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Price Deficiency Payment

In order to facilitate productivity growth, it is important to ensure that farmers receive


lucrative prices for their produce. Issues related to price fall under two categories. First, for
some commodities and in some regions, the government has arrangement for procurement at
a preannounced Minimum Support Price (MSP). By design, the MSP is available only in regions
in which the government procures the commodities and only on commodities it chooses to
procure. In other regions, even for commodities covered, not all farmers are able to sell their
produce at the MSP. Second, the prevailing marketing arrangements under the conventional
APMC Acts in the states have meant that the farmer receives a small fraction of the price paid
by the final consumer. Marketing arrangements under these acts have undermined the
interests of the farmers and benefited the intermediaries .

The Minimum Support Prices

India introduced price interventions in food grain market beginning in the mid-1960s as a
part of its efforts to make the Green Revolution a reality. Since then, agricultural price policy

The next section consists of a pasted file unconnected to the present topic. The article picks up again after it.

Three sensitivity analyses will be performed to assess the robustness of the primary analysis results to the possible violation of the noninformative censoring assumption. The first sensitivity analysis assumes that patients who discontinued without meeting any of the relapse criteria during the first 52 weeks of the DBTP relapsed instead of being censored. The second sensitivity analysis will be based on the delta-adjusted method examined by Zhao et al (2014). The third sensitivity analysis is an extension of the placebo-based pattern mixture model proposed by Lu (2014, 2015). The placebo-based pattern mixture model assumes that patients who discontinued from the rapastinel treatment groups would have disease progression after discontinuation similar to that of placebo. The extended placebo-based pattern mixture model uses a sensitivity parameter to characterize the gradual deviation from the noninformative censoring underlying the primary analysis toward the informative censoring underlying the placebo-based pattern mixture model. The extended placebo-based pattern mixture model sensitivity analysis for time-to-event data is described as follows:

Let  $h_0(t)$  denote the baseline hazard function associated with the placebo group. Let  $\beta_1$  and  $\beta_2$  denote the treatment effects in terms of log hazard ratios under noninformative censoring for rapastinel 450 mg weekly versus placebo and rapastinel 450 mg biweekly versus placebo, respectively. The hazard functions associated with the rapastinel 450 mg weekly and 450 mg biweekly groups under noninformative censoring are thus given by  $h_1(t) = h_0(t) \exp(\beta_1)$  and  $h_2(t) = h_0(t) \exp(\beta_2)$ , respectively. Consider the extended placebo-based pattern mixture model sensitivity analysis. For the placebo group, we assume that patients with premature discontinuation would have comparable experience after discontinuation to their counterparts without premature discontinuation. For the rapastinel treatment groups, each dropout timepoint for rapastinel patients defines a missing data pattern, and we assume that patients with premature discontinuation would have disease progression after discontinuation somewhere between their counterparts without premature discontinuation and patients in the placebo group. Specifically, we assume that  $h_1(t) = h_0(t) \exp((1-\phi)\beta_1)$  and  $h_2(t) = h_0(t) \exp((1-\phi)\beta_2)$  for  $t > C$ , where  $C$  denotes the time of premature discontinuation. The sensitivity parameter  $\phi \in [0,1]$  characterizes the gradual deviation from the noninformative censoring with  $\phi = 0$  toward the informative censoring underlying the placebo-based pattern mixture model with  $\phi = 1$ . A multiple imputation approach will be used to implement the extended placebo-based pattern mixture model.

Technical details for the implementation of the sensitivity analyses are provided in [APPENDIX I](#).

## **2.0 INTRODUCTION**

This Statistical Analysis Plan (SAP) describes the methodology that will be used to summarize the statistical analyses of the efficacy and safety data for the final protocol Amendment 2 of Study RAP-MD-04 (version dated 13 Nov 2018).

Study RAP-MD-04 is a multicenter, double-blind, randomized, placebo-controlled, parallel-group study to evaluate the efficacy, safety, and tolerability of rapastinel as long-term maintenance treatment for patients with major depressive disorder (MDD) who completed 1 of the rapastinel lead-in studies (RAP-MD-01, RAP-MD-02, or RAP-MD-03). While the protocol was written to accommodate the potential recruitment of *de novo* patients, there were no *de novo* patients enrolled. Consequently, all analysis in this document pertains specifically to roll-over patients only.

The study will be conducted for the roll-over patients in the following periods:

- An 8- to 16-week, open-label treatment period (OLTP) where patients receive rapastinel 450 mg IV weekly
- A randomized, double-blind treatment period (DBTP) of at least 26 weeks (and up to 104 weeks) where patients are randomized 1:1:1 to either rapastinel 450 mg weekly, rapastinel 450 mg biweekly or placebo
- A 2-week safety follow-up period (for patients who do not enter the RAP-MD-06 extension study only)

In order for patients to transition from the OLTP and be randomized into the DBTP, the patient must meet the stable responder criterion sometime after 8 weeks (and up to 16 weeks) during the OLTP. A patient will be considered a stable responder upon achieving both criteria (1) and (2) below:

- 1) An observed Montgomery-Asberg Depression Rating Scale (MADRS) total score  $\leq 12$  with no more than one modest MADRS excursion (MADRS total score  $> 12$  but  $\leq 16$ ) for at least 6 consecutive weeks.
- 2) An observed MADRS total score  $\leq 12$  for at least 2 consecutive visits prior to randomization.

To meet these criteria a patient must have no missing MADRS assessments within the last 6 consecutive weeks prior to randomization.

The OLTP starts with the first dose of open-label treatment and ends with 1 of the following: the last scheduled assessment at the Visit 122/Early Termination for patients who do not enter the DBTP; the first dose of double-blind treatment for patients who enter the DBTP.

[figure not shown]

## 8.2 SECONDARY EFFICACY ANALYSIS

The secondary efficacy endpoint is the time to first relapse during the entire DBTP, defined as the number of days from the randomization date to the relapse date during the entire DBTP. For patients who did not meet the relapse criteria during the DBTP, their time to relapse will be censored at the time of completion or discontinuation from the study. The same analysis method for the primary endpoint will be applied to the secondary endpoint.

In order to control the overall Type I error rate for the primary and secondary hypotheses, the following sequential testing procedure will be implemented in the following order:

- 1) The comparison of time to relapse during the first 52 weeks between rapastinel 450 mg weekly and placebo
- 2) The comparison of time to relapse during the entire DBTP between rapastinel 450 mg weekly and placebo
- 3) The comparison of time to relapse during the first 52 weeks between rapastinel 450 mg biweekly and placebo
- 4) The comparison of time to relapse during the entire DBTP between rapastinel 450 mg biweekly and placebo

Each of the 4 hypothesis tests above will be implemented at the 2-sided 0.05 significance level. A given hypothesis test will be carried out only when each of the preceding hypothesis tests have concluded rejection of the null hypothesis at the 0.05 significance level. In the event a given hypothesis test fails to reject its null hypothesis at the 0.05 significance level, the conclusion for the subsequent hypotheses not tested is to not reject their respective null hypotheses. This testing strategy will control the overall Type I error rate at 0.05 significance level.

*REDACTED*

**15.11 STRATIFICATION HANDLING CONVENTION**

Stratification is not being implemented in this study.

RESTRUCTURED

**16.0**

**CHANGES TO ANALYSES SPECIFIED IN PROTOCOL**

has aimed to offer remunerative prices to producers through a system of minimum support
prices (MSP) backed by procurement of grain, minimize short-run and year to year price
fluctuations through open market operations and distribute food grains at subsidized prices
through public distribution system (PDS). The policy has been partially responsible for rapidly
rising output of wheat and rice. Acute food grain shortages that had prompted the Prime
Minister Lal Bahadur Shashtri to call upon all Indians to fast one day each week in the mid
1960s are now a thing of the past. Instead, the country now routinely runs grain surplus, which
is exported.
Nevertheless, the system of price intervention has come under serious criticism in
recent years. While instrumental in alleviating food grain shortages, the price policy of the past
four and a half decades has also distorted the cropping pattern between wheat and rice
supplies on the one hand and other crops on the other. While the government currently
announces MSP for 23 crops, procurement is effective mainly for wheat, rice and cotton and
even for these crops, it is restricted to a subset of farmers in a few States. Sugarcane is another
crop where millers are under legal obligation to pay statutory minimum price fixed by various
states. The result has been excessive focus on the cultivation of wheat, rice and sugarcane in
the procurement states at the expense of other crops such as pulses, oilseed and coarse grains.
While rice and wheat have had to be either stored in excessive volumes for excessively long
periods or exported at the taxpayer’s expense, the country has faced shortages in pulses and
edible oils. Despite significant volume of imports, prices of pulses have seen frequent spikes.
Moreover, inclusive of imports, per capita availability of pulses, a major source of protein in